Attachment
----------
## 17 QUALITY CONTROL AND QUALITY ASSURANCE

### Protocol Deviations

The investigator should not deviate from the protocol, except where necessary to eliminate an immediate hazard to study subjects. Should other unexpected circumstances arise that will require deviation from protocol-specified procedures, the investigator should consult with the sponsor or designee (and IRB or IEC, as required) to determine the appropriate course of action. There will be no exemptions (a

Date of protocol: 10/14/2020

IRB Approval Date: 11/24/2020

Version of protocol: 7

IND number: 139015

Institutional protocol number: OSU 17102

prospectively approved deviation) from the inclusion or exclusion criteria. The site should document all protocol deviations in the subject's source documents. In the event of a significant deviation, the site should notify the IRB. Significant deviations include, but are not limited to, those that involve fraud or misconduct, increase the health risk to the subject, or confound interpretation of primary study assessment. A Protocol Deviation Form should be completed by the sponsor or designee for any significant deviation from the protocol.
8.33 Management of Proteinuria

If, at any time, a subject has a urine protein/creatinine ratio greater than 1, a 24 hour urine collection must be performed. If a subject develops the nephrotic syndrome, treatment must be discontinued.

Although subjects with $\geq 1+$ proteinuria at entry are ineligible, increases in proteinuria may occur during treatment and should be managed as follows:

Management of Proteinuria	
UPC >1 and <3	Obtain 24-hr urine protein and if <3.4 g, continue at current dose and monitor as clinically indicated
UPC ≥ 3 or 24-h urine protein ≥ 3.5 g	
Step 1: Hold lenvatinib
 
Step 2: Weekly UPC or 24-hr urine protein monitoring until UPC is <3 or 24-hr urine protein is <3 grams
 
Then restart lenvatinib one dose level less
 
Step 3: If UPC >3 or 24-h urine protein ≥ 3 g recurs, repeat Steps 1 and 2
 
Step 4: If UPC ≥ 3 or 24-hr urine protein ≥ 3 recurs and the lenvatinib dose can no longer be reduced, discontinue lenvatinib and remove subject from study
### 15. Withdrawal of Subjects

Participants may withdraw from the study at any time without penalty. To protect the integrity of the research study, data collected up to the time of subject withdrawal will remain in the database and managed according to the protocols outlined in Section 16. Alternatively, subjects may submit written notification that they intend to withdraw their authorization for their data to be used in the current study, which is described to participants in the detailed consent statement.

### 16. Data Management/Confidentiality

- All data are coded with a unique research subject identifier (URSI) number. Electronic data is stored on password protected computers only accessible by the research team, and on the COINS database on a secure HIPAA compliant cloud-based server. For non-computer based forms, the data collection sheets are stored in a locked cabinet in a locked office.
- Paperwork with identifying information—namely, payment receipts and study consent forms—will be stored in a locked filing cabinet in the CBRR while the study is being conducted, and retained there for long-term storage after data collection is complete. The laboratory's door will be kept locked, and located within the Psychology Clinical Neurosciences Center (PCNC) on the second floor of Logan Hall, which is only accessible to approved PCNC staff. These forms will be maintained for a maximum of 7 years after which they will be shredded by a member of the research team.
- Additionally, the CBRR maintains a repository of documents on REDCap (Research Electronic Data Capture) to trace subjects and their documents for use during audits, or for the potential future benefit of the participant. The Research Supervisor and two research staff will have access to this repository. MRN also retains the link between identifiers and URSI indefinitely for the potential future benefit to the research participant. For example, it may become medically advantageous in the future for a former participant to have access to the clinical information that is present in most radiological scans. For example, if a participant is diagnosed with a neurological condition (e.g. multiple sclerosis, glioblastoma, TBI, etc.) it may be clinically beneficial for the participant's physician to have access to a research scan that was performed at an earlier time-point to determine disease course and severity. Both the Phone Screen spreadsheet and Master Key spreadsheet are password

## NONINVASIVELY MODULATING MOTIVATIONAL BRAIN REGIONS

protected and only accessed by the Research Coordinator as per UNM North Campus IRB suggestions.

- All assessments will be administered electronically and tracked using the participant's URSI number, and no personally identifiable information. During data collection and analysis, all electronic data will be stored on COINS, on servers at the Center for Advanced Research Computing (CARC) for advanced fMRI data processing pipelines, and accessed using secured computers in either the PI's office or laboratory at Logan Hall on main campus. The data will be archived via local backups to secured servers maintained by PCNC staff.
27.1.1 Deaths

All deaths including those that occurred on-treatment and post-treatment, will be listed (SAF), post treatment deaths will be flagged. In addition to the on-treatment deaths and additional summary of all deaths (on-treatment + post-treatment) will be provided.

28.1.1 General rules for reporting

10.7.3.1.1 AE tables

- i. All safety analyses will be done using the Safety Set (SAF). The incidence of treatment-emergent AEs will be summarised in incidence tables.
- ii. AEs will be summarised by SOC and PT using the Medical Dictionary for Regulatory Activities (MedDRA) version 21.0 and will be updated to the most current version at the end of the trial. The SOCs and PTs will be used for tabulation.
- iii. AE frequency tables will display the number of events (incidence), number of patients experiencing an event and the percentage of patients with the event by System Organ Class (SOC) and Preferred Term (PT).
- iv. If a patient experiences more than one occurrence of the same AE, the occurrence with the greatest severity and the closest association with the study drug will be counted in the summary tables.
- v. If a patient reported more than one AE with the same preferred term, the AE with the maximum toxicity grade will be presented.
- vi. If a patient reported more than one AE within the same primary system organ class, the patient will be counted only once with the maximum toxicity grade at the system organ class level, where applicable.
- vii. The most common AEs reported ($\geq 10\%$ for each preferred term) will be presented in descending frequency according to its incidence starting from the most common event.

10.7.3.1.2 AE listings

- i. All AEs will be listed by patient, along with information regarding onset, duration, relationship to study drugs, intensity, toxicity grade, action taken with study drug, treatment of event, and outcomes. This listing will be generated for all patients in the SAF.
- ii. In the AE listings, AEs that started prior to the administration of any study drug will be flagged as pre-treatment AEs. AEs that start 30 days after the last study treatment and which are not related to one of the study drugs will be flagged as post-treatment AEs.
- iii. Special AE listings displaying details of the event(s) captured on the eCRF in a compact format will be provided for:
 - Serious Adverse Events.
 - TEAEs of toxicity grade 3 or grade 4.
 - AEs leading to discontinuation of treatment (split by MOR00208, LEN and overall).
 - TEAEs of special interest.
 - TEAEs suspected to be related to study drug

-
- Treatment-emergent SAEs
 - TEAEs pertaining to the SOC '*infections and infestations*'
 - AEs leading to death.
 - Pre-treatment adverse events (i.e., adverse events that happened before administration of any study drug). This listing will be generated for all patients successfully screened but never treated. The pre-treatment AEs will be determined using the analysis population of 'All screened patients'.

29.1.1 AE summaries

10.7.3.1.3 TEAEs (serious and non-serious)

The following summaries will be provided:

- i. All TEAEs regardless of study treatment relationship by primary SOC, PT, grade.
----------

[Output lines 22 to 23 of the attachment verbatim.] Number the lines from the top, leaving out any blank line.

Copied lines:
Participants may withdraw from the study at any time without penalty. To protect the integrity of the research study, data collected up to the time of subject withdrawal will remain in the database and managed according to the protocols outlined in Section 16. Alternatively, subjects may submit written notification that they intend to withdraw their authorization for their data to be used in the current study, which is described to participants in the detailed consent statement.

### 16. Data Management/Confidentiality